* Fortress Test - Players are taken to an abandoned fort and told they must defend it from trained aggressors. The target is a glass bowl, illuminated by two spotlights on the roof. The aggressor's objective is to either disable both spotlights or move the glass bowl out of the light. To succeed, the players must keep the bowl illuminated from sunset to sunrise, or shoot and hit all the aggressors, preventing further attacks. (USA - Season 1, UK - Season 2, Australia - Season 2)

* GPS Game - In variations of the game, contestants are given a Global Positioning System unit, and must simply utilize it to find a final destination. The UK version had the Mole sabotage the other contestants' units. The US version gave the contestants two options at the final destination: add the prize money to the pot or examine the Mole's dossier. In the Dutch version, the talking GPS gave strange directions, such as "Drive to Swiss" while the show was filmed in Mexico. (UK - Season 1, Belgium - Season 1, USA - Season 2, Netherlands - Season 8)

* Riddle Challenge - Logic puzzles have been used extensively across all editions of "The Mole", in several variations, usually splitting the players into teams.: "VARIATION 1": The contestants are split into two groups and taken on a tour. The first group is led to a room, where they must answer a series of riddles to earn money. They are then led to another room and can watch the other team try to solve the same riddles, only each riddle the other team answers successfully costs them money they just won. The first team must send one of their own to try and stop the other team from solving the riddles before all money is lost. (USA - Season 1, BEL - Season 2, NL - Season 2): "VARIATION 2": The contestants are split into two groups and must solve the same set of riddles. Both teams must complete the riddles within a shared time limit, but incorrect answers will cost them additional time. (UK - Season 1, Australia - Season 1, Belgium - Season 1)

* Language Barrier Challenge - A common theme in "The Mole", since players are frequently taken overseas. They attempt to complete challenges in cities and towns where they do not speak the language, and must find a way to communicate with the locals to gather information. For example, in a challenge from the US version, players are given two watches. One of the watches is genuine, while the other is a fake. However, players can't tell the two watches apart. From speaking with the local watch appraisers, they decide which watch to destroy. When time has run out, they go to a firing range, where a marksman fires a bullet through the watch they deem to be fake. If the fake is destroyed, they win money, but if the real watch is destroyed, they must pay for it with money from the pot. (USA - Season 1: Cartier Test, Laundry Game, Season 2: Pizza Test, Season 5: When Pigs Fly, Dress Code, Three To Tango)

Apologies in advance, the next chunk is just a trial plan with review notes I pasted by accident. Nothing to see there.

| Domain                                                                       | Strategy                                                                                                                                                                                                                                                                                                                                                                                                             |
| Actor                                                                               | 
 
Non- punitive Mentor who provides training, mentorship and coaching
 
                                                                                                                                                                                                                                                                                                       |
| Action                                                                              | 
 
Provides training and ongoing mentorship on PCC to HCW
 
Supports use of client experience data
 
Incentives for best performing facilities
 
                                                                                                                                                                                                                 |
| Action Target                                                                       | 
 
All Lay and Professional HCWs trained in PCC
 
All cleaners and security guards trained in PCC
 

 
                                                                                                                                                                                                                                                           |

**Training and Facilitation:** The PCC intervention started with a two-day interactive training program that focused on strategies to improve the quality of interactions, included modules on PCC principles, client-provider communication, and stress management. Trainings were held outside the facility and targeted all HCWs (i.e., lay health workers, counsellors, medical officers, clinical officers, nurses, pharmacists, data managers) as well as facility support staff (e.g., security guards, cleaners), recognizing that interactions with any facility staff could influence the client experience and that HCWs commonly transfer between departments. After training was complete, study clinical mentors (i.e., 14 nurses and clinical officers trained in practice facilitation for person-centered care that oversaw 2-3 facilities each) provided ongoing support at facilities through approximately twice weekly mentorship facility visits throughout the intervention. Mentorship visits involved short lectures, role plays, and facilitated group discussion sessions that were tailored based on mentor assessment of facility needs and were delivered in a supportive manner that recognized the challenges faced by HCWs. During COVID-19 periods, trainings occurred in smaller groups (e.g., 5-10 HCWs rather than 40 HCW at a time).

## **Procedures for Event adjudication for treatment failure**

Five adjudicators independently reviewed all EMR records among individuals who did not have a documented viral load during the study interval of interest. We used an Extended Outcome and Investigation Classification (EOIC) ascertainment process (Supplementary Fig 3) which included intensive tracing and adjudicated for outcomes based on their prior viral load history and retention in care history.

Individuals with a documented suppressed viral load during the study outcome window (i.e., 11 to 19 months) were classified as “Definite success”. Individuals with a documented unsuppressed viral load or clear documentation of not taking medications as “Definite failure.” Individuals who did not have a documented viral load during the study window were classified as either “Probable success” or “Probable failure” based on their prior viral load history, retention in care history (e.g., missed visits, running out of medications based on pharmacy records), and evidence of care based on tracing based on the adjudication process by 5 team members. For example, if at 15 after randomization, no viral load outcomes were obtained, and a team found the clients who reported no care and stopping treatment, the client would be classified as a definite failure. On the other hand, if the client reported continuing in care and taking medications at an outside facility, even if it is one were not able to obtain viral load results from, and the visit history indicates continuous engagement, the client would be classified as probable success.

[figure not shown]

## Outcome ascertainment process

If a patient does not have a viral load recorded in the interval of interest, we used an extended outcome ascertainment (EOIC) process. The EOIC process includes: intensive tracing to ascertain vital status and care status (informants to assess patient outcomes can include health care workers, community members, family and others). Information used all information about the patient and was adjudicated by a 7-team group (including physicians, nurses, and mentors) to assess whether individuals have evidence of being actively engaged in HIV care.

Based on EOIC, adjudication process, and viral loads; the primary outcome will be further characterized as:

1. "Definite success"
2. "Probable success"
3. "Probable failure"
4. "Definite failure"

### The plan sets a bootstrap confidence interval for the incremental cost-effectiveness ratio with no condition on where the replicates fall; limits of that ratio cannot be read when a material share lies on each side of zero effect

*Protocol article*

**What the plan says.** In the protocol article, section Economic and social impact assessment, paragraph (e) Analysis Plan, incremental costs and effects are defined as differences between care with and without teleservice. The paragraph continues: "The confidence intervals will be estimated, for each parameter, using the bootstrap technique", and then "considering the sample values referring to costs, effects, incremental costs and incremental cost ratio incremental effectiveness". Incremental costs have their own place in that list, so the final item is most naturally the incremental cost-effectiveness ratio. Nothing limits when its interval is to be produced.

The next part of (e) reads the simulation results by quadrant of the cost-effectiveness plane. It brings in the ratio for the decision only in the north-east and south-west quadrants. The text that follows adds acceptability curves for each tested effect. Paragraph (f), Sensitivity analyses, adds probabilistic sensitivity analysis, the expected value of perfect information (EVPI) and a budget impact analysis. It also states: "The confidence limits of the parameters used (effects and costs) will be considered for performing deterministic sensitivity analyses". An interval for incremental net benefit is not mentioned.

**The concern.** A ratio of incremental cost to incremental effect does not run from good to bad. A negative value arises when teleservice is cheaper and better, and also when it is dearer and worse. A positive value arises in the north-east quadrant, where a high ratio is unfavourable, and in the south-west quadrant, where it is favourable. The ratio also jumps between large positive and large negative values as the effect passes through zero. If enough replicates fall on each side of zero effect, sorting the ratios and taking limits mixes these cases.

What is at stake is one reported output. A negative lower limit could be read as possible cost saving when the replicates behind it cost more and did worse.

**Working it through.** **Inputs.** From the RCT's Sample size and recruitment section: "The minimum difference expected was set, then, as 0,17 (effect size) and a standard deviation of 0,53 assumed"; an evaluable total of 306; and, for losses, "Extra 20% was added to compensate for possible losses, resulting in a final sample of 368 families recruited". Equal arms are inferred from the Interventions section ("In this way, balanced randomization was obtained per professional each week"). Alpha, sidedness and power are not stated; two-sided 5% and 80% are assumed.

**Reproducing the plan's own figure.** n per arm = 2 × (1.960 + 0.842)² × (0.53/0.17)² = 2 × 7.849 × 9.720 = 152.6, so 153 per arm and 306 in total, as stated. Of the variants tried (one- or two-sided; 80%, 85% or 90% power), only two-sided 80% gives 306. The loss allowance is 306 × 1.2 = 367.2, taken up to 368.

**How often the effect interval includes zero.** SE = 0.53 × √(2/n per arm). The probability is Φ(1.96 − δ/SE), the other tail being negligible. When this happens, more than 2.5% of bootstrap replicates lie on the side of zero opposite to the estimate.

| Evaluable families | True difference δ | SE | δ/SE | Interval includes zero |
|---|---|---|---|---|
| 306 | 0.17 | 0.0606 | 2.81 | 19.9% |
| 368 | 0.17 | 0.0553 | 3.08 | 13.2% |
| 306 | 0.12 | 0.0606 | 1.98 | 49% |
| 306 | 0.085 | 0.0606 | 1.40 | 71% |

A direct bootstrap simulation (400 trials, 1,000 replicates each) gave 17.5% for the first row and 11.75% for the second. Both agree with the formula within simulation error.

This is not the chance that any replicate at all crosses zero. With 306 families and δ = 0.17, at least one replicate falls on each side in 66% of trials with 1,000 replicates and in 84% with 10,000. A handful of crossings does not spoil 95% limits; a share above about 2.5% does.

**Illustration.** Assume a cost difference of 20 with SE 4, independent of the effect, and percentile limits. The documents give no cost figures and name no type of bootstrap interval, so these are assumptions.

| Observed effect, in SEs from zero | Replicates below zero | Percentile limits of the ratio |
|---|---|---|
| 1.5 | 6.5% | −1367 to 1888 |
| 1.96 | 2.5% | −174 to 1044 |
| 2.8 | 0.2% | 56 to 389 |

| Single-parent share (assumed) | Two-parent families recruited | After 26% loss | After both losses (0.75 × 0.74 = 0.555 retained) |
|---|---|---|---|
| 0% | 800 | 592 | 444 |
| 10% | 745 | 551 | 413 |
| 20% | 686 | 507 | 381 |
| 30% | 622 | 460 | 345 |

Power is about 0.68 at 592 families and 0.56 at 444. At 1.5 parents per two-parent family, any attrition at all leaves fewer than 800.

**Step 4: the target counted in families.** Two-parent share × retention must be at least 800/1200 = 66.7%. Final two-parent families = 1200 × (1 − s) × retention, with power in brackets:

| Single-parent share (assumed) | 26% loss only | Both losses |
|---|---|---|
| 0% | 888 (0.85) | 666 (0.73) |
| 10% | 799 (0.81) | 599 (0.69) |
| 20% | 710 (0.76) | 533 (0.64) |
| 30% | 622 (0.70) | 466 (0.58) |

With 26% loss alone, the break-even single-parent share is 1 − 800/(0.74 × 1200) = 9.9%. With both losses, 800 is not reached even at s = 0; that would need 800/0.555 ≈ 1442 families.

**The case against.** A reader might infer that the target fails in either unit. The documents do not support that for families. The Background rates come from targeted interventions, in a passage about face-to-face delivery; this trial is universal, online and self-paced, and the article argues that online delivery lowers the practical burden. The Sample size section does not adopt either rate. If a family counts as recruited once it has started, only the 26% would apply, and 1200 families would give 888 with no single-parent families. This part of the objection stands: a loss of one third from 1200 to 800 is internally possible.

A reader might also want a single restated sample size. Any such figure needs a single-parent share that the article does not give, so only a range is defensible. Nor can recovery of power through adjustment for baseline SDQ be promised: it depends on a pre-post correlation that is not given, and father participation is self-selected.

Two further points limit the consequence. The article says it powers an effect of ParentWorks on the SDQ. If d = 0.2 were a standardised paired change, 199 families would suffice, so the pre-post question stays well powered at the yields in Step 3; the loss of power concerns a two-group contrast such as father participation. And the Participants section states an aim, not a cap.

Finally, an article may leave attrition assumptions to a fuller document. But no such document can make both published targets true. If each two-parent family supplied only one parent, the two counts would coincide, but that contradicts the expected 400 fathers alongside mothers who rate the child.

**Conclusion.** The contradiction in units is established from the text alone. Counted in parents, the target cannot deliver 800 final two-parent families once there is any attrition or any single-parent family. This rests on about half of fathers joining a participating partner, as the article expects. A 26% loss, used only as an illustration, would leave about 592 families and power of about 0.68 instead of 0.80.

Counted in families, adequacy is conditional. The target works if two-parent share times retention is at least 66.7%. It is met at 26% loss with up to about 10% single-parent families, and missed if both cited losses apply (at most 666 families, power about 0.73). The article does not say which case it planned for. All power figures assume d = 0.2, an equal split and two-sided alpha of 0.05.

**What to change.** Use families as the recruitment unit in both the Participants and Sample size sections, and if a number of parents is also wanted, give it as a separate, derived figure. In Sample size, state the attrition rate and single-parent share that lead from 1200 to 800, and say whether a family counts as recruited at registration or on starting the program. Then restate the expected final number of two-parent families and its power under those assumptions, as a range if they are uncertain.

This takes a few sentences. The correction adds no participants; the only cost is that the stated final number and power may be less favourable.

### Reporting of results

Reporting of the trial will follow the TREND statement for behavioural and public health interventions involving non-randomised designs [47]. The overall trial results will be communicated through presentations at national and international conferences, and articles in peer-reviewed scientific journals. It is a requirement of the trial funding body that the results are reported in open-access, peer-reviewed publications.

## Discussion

* Three Questions - The "Three Questions" test has become a tradition in the US versions in the finale episode, before the reunion. By this point in the game, only three people are left; the exact amount required for this challenge. All players first fill out identical surveys where each question has two different answers to choose from. The answers are the names of the two other players. Later, the host leads one person to hide somewhere in the town. The other two must find their fellow player based on how they believe their teammate answered three questions taken from the survey. Selecting which route to take usually follows this premise: If Player X answered the question with Player Y, go left; otherwise, if the answer is believed to be Player Z, go right. Since no routes overlap, each question has to be answered correctly in order to win money. (USA - Season 1, 2, 3, Australia - Season 2, Netherlands - Season 4) A slight variation was done in Australia's Season 4, when it was done with four players, two questions apiece, and yes/no answers.

Quiz and Eliminations

The quiz is the primary device of eliminating contestants across all series. Traditionally between ten and twenty questions, the quiz asks the players to identify the Mole and several pieces of information regarding the Mole, including the Mole's activity in challenges, biographical profile, their fashion and/or culinary choices during the show, etc. The player scoring lowest on the quiz (and taking the longest time to do so, in the event of tied scores) is eliminated from the game. The US version saw a format change from twenty questions to ten questions from Season 2 on, usually with all questions available to the public. Season 5 of the Australian series had contestants answer five questions about the Mole (not filmed), plus a further five questions for the live eliminations. On two separate occasions, the live elimination computer quiz system malfunctioned and didn't record some contestants' responses. The rules stated that if this were to happen the elimination would be based on the five questions answered before the live show.